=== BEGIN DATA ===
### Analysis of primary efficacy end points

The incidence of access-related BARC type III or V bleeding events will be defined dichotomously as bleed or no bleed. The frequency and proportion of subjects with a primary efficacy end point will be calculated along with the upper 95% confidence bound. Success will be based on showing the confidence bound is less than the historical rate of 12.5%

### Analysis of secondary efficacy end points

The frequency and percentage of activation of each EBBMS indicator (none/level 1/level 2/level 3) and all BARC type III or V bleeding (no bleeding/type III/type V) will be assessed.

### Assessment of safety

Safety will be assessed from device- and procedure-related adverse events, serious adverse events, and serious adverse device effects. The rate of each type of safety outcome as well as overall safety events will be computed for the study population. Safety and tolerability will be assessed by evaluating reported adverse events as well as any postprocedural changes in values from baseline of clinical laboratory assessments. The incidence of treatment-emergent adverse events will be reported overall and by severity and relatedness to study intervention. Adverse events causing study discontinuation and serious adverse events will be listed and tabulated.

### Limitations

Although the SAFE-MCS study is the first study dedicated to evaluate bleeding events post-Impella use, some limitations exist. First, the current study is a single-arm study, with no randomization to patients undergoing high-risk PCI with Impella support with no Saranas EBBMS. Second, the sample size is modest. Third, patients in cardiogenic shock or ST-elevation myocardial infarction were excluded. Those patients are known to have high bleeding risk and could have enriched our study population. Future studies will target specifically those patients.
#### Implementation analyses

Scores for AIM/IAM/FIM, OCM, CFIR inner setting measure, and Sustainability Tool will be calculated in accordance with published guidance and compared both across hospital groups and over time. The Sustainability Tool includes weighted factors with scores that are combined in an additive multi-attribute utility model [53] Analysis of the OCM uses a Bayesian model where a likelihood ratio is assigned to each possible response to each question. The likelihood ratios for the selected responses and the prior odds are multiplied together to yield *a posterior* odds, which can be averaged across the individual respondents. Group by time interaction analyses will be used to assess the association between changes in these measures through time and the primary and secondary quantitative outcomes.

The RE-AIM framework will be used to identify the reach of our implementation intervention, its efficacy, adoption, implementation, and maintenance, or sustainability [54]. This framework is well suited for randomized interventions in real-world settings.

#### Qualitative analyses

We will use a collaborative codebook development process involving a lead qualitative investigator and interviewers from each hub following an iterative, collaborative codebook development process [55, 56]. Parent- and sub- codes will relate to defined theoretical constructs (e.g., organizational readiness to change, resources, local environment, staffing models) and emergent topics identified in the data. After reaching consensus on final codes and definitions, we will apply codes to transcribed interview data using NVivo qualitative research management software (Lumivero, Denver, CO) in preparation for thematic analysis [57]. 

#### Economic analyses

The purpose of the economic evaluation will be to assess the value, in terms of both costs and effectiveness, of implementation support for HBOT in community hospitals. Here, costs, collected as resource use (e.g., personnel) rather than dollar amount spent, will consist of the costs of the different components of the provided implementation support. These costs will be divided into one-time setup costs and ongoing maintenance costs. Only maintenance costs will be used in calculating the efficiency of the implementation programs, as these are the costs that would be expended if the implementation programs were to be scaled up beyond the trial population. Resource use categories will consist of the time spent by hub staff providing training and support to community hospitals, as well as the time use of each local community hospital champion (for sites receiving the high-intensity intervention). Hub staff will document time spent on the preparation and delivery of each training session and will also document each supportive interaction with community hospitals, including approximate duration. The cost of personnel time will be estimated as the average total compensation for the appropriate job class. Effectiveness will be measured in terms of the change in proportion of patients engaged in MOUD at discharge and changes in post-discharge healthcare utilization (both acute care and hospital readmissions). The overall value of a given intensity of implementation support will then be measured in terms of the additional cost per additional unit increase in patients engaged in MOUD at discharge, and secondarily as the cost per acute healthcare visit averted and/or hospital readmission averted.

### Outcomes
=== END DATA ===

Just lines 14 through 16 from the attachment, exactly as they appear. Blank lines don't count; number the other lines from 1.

#### Economic analyses

The purpose of the economic evaluation will be to assess the value, in terms of both costs and effectiveness, of implementation support for HBOT in community hospitals. Here, costs, collected as resource use (e.g., personnel) rather than dollar amount spent, will consist of the costs of the different components of the provided implementation support. These costs will be divided into one-time setup costs and ongoing maintenance costs. Only maintenance costs will be used in calculating the efficiency of the implementation programs, as these are the costs that would be expended if the implementation programs were to be scaled up beyond the trial population. Resource use categories will consist of the time spent by hub staff providing training and support to community hospitals, as well as the time use of each local community hospital champion (for sites receiving the high-intensity intervention). Hub staff will document time spent on the preparation and delivery of each training session and will also document each supportive interaction with community hospitals, including approximate duration. The cost of personnel time will be estimated as the average total compensation for the appropriate job class. Effectiveness will be measured in terms of the change in proportion of patients engaged in MOUD at discharge and changes in post-discharge healthcare utilization (both acute care and hospital readmissions). The overall value of a given intensity of implementation support will then be measured in terms of the additional cost per additional unit increase in patients engaged in MOUD at discharge, and secondarily as the cost per acute healthcare visit averted and/or hospital readmission averted.

### Outcomes